« PreviousContinue »
HEARINGS ON THE RAINEY RESOLUTION
COMMITTEE ON FOREIGN AFFAIRS
HOUSE OF REPRESENTATIVES
COMMITTEE ON FOREIGN AFFAIRS
(Committee room, gallery floor, west corridor. Telephone 230. Meets on call.)
HENRY D. FLOOD, Virginia, Chairman.
EDWARD W. TOWNSEND, New Jersey.
B. P. Harrison, Mississippi.
CHARLES BENNETT SMITH, New York.
WILLIAM B. MCKINLEY, Illinois.
HENRY A. COOPER, Wisconsin.
Ira W. Wood, New Jersey.
RICHARD BARTHOLDT, Missouri.
N. E. KENDALL, Iowa.
J. HAMPTON MOORE, Pennsylvania.
The CHAIRMAN. Mr. Pavey, you may proceed.
Mr. PAVEY. Mr. Chairman, in the way of slightly qualifying myself as a witness, I wish to say I held the official position of counsel of the legation of Panama from the 10th of November, 1903, to the 14th of February, 1905, when I tendered my resignation. My active work during that period was only during the period of four months, when Philippe Bunau-Varilla was minister of Panama accredited to the Government at Washington, and after his resignation and the appointment of his successor, although I had some relations with him, there was no very active work for me to do, and yet I continued officially to be the counsel of the legation until February 14, 1905, when I resigned, and soon afterwards Mr. William Nelson Cromwell was appointed as my successor to that position.
Prior to November 10, 1903, I had been an intimate personal friend of Philippe Bunau-Varilla for a period of more than four years, and had been one of his advisers and counsel in the United States in connection with the campaign in favor of Panama which he conducted in the United States. In the examination of the testimony which has been taken already before the committee under the Rainey resolution in regard to the revolution in Panama, I find that only one witness, I think, has been examined, and that was Mr. Hall, and his testimony to a very large extent is a résumé in his own language of material which was obtained by the World in an investigation which it made to defend itself against a libel suit brought by the Government, and the other document upon which he particularly relies for his facts is what he has designated as a plea for fees filed by Mr. Cromwell before the Board of Arbitration in Paris, which was examining into the question of the payment of his fees as counsel of the New Panama Canal Co. I draw attention to that fact to show that his sources of information were for all practical purposes from such sources as the plea for fees filed by Mr. Cromwell with the board of arbitration in regard to his fees in Paris.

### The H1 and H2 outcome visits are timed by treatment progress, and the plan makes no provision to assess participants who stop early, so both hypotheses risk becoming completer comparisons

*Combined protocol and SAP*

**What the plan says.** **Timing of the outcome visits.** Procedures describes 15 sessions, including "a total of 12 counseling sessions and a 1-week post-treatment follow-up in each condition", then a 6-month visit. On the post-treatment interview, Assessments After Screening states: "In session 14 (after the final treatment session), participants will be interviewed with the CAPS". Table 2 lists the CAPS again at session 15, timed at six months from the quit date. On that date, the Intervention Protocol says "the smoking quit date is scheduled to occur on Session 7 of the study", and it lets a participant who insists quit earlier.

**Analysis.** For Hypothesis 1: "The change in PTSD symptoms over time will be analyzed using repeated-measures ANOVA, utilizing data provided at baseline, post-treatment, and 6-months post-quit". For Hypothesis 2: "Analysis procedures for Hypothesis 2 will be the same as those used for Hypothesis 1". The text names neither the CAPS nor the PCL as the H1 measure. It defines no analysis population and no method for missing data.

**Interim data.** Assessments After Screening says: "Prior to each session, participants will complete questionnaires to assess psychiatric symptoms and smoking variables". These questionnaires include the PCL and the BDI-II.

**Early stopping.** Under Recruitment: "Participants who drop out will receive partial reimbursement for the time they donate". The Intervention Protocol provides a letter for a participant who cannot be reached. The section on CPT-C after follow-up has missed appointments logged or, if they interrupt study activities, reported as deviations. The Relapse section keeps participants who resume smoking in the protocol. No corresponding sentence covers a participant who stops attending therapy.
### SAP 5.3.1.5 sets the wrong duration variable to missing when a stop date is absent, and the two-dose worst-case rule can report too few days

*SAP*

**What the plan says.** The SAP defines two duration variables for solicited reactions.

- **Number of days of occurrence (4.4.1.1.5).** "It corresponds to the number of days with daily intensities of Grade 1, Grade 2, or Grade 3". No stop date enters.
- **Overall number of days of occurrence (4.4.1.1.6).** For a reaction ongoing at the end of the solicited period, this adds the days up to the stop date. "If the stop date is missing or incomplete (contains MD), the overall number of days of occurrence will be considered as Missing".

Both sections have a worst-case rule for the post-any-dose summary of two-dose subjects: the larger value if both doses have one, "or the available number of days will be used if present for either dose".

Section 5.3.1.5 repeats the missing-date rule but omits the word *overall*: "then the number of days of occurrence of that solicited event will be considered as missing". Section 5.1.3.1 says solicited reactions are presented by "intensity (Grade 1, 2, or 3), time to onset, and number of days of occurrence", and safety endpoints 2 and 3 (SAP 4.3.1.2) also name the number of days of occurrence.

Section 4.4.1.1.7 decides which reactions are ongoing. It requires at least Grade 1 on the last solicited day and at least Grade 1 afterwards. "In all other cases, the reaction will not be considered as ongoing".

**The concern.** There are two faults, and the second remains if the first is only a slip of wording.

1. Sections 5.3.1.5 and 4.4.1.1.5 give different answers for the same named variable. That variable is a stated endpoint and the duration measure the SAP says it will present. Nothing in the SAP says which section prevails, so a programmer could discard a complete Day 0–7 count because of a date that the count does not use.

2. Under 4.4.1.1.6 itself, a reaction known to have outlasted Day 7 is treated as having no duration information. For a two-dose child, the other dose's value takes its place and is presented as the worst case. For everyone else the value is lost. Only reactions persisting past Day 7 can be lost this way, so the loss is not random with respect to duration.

Now, it is not surprising in the presentation of an account, a long, detailed account of his services extending over six or seven years, that Mr. Cromwell should have at least put the best foot foremost and attributed the result as much as possible to his own efforts. It was also perfectly natural that he should not give any notice or any credit to any other influences that were at work in the United States in